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In my AWS Route 53 control panel I simply have 2 A records currently set up for the 'www' and the 'non www' names. Both point to the Elastic IP address associated with my EC2 Instance. This works well and my website is available at both variations but I really want all 'www' to route to the 'non www'.

What is the reccomened method, using AWS Route 53, for routing all traffic that comes to...




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Do you mean redirecting or are you just looking for a CNAME record? –  Christopher Sep 16 '12 at 13:05
Whatever is the cleanest method. I thought, rather then using .htaccess or Apache config files, that there might be a better way from within AWS Route 53. –  Dan Christian Sep 16 '12 at 13:48
Why has it been down voted without any explanation? Not very helpful. –  Dan Christian Sep 16 '12 at 16:35
No idea. I upvoted it back up from -1. –  Christopher Sep 16 '12 at 21:45

2 Answers 2

up vote 0 down vote accepted

DNS can't force a redirect. Even a CNAME would just resolve to the same IP address, not cause the browser to redirect to a new URL.

If you're running apache, you can do this using mod_rewrite:

RewriteCond %{HTTP_HOST} ^www.example.com$ [NC]
RewriteRule ^/(.*) http://example.com/$1 [R=301,L]

The above checks to see if you're hitting www.example.com and if so, redirects to just example.com with a 301 permanent redirect.

You could do something similar that forced any hostname they've come in with that isn't 'example.com' to be redirected:

RewriteCond %{HTTP_HOST} !^example.com$ [NC]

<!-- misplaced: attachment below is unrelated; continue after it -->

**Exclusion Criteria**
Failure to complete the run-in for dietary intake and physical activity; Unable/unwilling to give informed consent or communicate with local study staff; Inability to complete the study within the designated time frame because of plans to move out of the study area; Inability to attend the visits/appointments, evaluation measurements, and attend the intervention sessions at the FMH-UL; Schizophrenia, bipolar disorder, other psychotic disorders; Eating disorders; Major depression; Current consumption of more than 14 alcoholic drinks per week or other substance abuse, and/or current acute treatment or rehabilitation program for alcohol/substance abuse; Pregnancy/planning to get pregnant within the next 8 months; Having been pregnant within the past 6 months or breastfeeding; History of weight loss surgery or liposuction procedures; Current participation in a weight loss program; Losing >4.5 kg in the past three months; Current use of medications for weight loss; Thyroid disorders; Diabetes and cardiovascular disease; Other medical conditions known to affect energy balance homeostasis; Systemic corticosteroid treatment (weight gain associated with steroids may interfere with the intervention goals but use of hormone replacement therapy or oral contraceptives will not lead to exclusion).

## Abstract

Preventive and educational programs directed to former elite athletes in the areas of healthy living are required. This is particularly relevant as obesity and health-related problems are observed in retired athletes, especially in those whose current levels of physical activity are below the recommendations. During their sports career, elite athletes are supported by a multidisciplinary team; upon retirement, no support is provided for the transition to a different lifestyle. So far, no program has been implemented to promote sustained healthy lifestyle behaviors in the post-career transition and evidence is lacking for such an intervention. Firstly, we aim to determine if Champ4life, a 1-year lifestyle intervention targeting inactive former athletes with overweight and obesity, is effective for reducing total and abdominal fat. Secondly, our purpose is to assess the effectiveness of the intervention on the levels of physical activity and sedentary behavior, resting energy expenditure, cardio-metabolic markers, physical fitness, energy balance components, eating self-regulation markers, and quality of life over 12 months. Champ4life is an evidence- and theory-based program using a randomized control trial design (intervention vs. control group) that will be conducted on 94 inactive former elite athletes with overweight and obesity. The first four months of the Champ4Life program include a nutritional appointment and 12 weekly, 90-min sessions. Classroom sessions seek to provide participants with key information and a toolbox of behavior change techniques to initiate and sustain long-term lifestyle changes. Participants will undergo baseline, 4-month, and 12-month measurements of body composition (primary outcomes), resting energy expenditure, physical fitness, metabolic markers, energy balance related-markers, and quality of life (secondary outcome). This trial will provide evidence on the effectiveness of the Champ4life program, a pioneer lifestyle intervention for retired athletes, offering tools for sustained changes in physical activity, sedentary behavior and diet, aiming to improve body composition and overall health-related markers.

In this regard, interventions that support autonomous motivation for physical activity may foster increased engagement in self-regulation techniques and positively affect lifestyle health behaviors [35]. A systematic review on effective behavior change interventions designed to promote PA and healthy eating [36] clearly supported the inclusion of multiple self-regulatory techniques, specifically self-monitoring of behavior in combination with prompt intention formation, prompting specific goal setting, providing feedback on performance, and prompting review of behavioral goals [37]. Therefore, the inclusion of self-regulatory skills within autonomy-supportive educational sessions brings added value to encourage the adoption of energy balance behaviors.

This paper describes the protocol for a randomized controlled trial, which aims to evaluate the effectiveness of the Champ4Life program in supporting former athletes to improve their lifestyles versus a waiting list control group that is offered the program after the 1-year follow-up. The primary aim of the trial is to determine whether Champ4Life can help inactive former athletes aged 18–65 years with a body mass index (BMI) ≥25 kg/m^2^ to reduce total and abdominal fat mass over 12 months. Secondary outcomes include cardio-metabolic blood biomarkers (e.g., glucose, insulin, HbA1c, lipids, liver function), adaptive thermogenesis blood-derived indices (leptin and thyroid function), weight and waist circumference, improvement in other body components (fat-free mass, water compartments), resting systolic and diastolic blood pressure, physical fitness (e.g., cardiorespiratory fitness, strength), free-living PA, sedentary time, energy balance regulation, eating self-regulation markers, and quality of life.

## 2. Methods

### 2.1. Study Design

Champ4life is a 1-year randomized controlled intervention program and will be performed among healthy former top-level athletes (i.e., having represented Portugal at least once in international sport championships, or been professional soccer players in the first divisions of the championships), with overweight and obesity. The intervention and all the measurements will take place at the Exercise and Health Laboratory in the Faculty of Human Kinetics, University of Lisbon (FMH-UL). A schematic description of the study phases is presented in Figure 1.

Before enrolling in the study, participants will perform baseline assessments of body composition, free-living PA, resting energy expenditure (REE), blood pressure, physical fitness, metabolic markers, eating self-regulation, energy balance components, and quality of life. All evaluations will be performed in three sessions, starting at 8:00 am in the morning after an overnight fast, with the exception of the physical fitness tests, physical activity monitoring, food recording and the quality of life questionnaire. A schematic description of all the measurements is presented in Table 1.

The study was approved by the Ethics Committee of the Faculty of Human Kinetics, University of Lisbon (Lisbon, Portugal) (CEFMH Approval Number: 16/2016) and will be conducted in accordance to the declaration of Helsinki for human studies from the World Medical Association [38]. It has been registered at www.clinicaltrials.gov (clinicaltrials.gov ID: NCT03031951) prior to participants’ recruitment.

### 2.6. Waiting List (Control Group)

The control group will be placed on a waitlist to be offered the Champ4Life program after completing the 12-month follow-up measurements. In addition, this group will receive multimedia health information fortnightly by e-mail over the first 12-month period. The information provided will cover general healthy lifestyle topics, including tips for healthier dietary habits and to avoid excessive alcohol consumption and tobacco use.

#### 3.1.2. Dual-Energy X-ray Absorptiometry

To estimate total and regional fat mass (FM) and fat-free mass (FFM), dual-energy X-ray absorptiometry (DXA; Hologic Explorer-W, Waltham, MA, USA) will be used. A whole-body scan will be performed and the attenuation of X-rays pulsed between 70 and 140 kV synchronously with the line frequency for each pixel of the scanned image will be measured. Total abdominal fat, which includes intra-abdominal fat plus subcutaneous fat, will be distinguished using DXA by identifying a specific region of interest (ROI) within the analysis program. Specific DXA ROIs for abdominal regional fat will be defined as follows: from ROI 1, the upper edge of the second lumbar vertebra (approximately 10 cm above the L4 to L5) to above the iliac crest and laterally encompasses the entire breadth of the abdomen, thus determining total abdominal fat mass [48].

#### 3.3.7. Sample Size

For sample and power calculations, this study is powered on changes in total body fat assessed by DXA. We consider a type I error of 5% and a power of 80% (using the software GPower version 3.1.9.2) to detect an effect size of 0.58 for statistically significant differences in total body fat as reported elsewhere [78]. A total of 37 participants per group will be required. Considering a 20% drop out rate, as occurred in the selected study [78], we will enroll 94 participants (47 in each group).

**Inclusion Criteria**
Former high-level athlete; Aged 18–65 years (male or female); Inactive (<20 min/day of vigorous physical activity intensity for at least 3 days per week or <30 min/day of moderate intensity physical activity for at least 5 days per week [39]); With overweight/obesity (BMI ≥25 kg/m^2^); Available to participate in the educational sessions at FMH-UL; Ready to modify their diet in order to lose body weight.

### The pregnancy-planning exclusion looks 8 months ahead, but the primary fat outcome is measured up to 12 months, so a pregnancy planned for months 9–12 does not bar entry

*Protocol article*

RewriteRule ^/(.*) http://example.com/$1 [R=301,L]

With that, anything that doesn't match exactly "example.com" would be redirected to example.com.

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Isn't a redirect in the httpd.conf file a less heavy approach then a full mode_rewrite? –  Dan Christian Sep 18 '12 at 20:29
mod_rewrite has great performance. There's a big perf hit if you're using .htaccess files though. I would put the above code in your httpd.conf or vhosts config file, not in an .htaccess files. .htaccess files are read every request, but the main httpd.conf and it's includes are only read at startup. –  Jason Floyd Sep 28 '12 at 22:11

It is not the function of DNS to rewrite your web application's URLs. You do this in the web server or in the web application itself.

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Would you care to explain? –  Michael Hampton Sep 16 '12 at 13:59
See my answer below for details on doing this inside apache. –  Jason Floyd Sep 17 '12 at 22:05

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